Freida by Bronson Farr.jpg






“I was working my muggle job back in 2017 at The Royal National Theatre and we had an outside stage set up on the river bank called Riverstage - such an inventive name. The Glory (an East London gay pub) took over the stage for the weekend and put on various acts, performances and dance parties. I saw all the queens having all the fun and loving their best messy life, and I wanted part of it. I spoke to Baby Lame when serving their drink asking how I could get involved. They told me to get my butt to The Glory when they have a lip sync competition. I entered; I didn’t win but I was booked every weekend ever since!”

Freida Slaves has always been positively undeniable. Towering at over six foot, this glamazon cuts quite the impressive silhouette both in and out of drag. Not content to merely be physically dominant, Fredia is about as outspoken as they come too – both as an advocate of the Black Lives Matter movement and the Trans community. In other words, you don't want to mess with Freida Slaves. That being said, Freida is one of the most accommodating and entertaining Queens in all of the UK, and an institution on the famous East London scene.

“East London drag is a melting pot of queerdom. Anything goes. Without question. There are no rules. All the lines are blurred. We have bearded queens, bio kings, alien witches, and every show is diverse in race, genders and style of performances. In one show you can have a fire breathing nun, a clown singing a Dolly Parton song about dead kids, an aerialist stripper squirting cream on their hole to a show tune, and someone making a cocktail in their butt and spraying it all over the audience (pre COVID, of coarse). I love it here. There’s something for everyone.”

Originally from Oxford, and having worked as a dancer for the likes of Nile Rodgers and Sister Sledge, Freida quickly established themselves as a must see act who routinely slayed the competition at drag balls, and thrilled the punters at all of the most famous LGBTQIA+ haunts in the capital. With their star clearly on the rise, Freida became a part of the internationally renowned Drag collective 'Sink The Pink' and got to mingle with some of the most recognisable faces on the planet.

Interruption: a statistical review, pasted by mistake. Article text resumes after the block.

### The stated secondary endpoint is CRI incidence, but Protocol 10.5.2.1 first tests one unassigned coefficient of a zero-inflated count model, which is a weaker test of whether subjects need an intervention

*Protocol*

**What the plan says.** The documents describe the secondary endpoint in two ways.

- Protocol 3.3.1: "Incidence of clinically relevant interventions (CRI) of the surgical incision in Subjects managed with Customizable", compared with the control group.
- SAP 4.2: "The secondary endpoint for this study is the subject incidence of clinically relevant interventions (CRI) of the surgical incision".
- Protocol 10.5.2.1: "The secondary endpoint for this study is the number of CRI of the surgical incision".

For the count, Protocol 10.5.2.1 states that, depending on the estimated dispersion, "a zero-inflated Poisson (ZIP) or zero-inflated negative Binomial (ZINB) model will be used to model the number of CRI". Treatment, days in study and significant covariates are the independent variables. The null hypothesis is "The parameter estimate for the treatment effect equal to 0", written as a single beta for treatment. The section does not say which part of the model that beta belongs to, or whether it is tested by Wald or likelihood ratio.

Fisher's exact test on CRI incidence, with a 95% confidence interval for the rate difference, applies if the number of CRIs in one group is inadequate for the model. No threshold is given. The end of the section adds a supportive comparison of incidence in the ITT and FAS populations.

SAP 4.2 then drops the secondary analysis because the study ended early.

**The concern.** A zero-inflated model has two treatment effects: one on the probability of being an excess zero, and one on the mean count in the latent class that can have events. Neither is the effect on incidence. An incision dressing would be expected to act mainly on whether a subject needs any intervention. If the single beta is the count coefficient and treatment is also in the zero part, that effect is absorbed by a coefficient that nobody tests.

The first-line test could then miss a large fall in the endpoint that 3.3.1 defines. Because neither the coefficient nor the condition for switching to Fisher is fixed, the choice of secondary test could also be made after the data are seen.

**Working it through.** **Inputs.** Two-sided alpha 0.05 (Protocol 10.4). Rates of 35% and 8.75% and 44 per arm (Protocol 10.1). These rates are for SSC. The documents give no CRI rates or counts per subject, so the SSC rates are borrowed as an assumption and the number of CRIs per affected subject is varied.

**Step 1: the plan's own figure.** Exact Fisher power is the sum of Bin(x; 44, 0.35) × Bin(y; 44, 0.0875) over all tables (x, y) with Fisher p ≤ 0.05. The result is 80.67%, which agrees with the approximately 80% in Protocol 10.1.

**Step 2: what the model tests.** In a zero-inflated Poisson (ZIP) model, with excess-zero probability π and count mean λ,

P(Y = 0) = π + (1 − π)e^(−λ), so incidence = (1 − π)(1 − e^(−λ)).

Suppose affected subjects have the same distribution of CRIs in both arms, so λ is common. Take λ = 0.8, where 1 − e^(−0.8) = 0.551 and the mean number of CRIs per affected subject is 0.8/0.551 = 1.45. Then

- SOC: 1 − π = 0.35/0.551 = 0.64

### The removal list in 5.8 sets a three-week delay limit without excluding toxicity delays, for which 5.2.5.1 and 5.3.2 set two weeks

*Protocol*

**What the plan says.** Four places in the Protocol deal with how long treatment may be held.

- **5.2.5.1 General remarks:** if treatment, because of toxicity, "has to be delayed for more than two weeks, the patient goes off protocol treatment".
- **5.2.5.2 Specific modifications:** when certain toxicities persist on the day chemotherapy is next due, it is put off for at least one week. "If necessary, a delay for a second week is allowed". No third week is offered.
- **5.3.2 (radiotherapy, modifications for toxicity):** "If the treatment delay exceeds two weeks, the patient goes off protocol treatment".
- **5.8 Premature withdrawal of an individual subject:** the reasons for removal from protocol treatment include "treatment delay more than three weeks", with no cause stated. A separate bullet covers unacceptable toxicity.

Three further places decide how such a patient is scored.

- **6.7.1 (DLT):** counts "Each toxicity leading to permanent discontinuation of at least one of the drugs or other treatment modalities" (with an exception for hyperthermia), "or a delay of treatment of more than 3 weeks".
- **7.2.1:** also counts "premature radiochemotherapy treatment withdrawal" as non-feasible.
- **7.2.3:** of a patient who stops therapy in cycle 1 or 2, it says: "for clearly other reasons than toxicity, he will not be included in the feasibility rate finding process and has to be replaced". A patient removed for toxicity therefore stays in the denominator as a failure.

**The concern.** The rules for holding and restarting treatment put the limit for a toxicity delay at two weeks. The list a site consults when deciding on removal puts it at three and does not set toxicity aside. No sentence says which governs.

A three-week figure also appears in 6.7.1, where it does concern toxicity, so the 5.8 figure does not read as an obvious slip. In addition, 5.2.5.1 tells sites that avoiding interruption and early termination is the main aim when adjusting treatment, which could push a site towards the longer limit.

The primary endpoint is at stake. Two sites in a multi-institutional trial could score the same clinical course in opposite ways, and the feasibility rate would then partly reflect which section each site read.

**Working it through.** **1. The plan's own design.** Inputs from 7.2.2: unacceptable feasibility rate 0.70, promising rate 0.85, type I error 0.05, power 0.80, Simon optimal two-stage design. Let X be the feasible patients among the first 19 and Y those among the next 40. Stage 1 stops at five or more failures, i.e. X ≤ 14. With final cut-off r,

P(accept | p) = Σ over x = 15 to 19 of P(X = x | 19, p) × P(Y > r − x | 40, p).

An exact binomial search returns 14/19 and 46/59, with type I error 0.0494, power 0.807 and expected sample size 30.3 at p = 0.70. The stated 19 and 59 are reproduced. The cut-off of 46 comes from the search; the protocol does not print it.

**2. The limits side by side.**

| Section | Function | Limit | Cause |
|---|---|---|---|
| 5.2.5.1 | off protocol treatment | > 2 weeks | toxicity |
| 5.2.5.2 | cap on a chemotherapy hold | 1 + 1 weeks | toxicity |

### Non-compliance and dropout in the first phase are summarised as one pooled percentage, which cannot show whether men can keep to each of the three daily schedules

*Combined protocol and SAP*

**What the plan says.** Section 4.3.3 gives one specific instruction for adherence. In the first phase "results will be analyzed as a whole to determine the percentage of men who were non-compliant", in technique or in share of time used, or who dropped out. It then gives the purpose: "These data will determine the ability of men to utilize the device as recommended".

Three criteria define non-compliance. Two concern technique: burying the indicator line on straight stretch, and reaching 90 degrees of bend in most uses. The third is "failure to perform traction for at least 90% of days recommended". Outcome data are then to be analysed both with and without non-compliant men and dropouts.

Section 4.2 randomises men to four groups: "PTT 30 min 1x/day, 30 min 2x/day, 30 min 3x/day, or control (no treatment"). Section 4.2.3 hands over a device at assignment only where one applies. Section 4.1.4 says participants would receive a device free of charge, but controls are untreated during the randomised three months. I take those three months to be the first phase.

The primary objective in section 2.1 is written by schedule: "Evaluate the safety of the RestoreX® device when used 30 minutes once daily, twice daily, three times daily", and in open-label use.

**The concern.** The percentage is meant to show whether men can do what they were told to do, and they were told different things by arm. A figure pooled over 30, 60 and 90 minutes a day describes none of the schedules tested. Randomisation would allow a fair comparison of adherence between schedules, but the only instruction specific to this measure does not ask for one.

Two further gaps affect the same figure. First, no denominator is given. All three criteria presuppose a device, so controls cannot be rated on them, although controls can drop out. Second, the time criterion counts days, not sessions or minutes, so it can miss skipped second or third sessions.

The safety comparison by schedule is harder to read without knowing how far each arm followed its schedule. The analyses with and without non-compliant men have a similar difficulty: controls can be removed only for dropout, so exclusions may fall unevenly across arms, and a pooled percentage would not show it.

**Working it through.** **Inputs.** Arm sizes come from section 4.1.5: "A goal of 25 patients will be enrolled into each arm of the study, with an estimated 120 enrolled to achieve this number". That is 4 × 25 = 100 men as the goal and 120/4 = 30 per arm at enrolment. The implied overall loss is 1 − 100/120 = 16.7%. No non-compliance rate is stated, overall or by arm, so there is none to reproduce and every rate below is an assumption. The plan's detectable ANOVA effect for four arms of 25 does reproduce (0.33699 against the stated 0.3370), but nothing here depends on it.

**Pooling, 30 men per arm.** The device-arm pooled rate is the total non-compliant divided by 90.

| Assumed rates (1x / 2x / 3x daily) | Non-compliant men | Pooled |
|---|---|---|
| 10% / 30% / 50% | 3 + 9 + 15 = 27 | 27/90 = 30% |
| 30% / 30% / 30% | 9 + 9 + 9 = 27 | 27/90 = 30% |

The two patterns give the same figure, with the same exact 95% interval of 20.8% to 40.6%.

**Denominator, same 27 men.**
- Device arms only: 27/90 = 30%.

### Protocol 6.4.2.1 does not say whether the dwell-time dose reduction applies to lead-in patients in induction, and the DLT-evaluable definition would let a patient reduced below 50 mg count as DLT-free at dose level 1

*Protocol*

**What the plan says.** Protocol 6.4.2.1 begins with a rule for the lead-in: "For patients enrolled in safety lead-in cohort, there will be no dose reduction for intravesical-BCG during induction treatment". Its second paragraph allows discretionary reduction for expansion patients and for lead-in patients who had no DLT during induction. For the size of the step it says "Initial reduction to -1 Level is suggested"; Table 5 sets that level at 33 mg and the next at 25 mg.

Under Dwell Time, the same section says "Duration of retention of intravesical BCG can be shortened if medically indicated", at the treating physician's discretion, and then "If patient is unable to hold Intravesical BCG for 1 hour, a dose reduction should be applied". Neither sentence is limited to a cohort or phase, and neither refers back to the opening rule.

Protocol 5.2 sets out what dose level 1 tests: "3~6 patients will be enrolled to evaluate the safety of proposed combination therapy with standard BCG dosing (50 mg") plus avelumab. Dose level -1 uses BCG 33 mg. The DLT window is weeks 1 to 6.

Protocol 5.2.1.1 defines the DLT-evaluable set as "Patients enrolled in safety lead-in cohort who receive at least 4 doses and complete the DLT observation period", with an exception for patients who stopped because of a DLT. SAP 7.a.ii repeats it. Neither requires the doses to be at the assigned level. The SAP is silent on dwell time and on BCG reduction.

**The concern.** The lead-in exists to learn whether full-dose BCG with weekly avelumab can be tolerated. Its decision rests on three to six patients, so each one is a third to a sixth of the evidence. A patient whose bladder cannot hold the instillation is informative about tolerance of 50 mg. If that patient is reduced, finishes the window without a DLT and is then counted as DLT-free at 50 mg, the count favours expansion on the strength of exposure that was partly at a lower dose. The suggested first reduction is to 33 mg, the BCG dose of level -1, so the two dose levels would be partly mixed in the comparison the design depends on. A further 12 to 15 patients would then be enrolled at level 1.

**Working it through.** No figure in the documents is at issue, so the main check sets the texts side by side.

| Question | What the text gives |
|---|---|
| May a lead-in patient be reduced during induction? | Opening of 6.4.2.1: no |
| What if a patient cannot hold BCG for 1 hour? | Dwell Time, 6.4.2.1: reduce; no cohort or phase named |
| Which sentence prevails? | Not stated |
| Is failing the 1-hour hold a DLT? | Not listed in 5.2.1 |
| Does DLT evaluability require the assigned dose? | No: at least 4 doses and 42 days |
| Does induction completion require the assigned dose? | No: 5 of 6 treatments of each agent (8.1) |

‘Sink The Pink' holds a huge festival every year called Mighty Hoopla, with a capacity of 25,000! Chaka Khan was the headline act and asked for four queens to join her on her final songs! I cried all the way home. That was truly the best day of my life because I got to meet and work with so many pop stars that I had grown up loving and some now I even get to call friends.”

Freida by Corinne Cumming 3.jpg

From sharing the stage with icons, to being close pals with major celebs like Leigh-Anne from Little Mix, it's clear that Freida is not easily shaken when it comes to sharing hair-space with the rich and famous. However, there was one icon whose mere presence was so overwhelming that it even threw a pro like Freida off their game.

“Mel C was a whole different story. Now I’m a MEGA FAN of Spice Girls. I tried to be professional and just do my job but Mel C was super friendly, she pulled up a chair and started chatting to me. Half way through I had to ask her politely to stop. I explained I just couldn’t handle that the person I view as an actual goddess was so friendly and down to earth and it’s mashing up my brain so I'll remove myself from the situation. It was too. Darn. Much. She must have thought I was an odd one, and she would be right. At the end of the shoot she gave me a Spice Girls hoodie which I still haven’t washed to this day.”

Occasions like that show that despite all the glamour, Freida is still very much a down to earth person. They are strongly tethered to the real world, and acutely aware of the many injustices their peers have to face on a daily basis. Freida has experienced many of those prejudices themselves, and is a vocal advocate for equality – particularly regarding the trans community.

“For myself as a black (cis)man there's a lot to be said about racism within the community and representation, but my main concern and focus currently is for my trans family. The Uk Government after two years of waiting have published their response to the Gender Recognition Act, although only minor changes have been made like reducing the cost, and moving the form to online, the UK Government have failed fallen far short of its promise to reform the GRA – despite a big majority of people who responded to the consultation calling for reform. The process won’t be de-medicalised. And unlike our neighbouring country R.O Ireland and other countries like Norway and Argentina, a self-determination process will not be introduced. Legal recognition will also not be extended to non-binary people and under 18. There's still a long fight for the trans community.”

In a relatively short time Freida has gone from wide-eyed drag fan to fully fledged drag royalty. With such an indomitable spirit (and an upcoming stint on ITV’s ‘Karaoke Club’), it's both titillating and tantalising to try and imagine what they might accomplish in another five years. Wherever Freida Slaves may land, there's one thing you can take to the bank – their hair will still be longer than your life expectancy. 

Keep up to date with Frieda Slaves via their Instagram